It does sound a little open ended. Or you might say, being positive, flexible! The MIT certainly suggests adopting a flexible approach. It says the US should wait to see what happens elsewhere (e.g. in the EU) in terms of ultimate long term disposal, before committing to anything finally, but perhaps inevitably calls for a $1bn nuclear R&D programme exploring the full range of technological/fuel-cycle options. The US is already looking at new nuclear technology, including fast neutron reactors running on plutonium and uranium extracted from spent fuel. That would imply spent fuel reprocessing. However, it’s claimed that the new plants might be able to burn up some of the resultant wastes- and might also be able to use thorium as a new fuel, so avoiding uranium scarcity.
In terms of new reactor technology, the UK, Finland and France are just staying with upgraded version the standard US/French Pressurised Water Reactors, while in terms of waste, the European Commission recently produced a Nuclear Waste Directive and adopted IAEA safety standards, with geological disposal being seen as the way ahead. Two or more Member States can agree to share a final repository in one of them, but the EU is not allowed to export nuclear waste to countries outside the EU for final disposal (It seems that there had been offers from Russia to take it). So we’re stuck with it- and for some time.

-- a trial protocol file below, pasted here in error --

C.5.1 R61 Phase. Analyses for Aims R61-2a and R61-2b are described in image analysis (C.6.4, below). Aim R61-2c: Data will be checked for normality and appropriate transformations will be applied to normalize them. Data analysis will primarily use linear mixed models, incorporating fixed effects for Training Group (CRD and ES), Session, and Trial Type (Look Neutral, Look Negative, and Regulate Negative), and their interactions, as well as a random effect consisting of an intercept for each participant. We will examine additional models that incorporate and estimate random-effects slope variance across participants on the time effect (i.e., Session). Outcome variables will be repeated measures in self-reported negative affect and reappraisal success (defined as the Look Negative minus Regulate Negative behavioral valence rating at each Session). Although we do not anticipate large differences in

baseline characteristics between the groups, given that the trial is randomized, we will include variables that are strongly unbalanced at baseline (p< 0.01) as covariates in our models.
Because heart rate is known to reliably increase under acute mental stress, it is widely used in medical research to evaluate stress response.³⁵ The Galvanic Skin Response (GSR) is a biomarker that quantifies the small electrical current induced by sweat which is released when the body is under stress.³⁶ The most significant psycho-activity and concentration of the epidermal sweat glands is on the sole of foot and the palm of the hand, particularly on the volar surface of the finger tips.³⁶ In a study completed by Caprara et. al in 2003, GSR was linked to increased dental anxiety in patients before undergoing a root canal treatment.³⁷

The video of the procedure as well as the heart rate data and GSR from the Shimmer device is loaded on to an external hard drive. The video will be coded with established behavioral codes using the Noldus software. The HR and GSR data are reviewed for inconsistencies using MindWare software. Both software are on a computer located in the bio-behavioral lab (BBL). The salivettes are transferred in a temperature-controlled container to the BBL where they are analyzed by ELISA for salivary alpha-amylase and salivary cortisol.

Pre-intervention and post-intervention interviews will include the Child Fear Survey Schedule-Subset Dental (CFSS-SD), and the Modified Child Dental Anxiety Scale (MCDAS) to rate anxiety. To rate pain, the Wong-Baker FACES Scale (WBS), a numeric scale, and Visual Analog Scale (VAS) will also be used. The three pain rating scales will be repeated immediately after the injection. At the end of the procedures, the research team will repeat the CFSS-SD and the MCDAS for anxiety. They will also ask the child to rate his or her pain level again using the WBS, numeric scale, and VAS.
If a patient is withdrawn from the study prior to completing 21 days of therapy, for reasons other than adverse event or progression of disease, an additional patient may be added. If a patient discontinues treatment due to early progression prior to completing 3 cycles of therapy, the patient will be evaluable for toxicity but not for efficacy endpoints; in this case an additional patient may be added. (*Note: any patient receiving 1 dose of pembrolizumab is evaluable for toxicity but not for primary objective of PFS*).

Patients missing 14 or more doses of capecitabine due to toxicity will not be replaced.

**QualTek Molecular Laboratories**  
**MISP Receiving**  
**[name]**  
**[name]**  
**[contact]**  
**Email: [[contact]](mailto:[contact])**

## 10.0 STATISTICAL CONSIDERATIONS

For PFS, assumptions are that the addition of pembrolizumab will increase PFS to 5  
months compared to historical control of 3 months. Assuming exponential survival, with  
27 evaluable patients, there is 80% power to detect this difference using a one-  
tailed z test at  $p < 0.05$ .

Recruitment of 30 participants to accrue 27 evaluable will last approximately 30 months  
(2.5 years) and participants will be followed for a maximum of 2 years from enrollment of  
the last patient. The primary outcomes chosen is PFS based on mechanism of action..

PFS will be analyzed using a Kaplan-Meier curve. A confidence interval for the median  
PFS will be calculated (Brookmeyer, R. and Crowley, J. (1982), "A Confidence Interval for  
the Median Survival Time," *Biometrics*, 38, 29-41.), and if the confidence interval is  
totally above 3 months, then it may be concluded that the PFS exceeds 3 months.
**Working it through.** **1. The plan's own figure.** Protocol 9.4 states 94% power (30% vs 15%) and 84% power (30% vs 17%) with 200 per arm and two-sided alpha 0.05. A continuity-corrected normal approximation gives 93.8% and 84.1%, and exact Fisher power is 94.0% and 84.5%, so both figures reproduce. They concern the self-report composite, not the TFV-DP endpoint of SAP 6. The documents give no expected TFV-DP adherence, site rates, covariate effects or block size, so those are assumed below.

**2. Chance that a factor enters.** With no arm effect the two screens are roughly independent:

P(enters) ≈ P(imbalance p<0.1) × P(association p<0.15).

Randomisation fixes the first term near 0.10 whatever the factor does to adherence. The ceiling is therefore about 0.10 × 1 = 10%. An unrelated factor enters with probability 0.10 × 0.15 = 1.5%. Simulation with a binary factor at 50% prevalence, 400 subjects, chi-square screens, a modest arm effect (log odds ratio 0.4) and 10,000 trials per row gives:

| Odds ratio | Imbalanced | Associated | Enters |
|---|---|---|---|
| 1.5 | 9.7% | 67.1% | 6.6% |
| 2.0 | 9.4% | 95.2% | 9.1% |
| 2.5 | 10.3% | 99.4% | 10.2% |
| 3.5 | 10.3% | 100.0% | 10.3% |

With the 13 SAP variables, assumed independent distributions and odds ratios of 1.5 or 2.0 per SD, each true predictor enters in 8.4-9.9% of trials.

And it’s not just us. China is expanding it’s nuclear programme (aiming to move from 2% of electricity now to about 4% by 2020), and although it has recently indicated that it might have to slow down a little and reduce it targets, since it was having problems replicating imported US technology (the Westinghouse AP1000), it is also looking for somewhere to put the wastes and is considering reprocessing some of its spent fuel.
There is a tremendous amount of talk these days about the costs of health care in the United States, and if the government should provide a public insurance option for citizens who either do not have health insurance or who do not like their employer-provided insurance. For those in the much of the EU, Canada, and other countries with some form of socialized health care, this may seem a tad ridiculous.
However, a recent article about resources and health care caught my attention. The article is about the supply, or declining lack thereof, of the preferred material technetium-99m as a radio-isotope for medical imaging for scanning for conditions indicating heart disease and cancer. The energy part of this equation is that it takes a nuclear reactor to create the isotope, usually starting from using highly enriched uranium. The article notes that the US is the sole supplier of this uranium except for that going into a single reactor in Australia.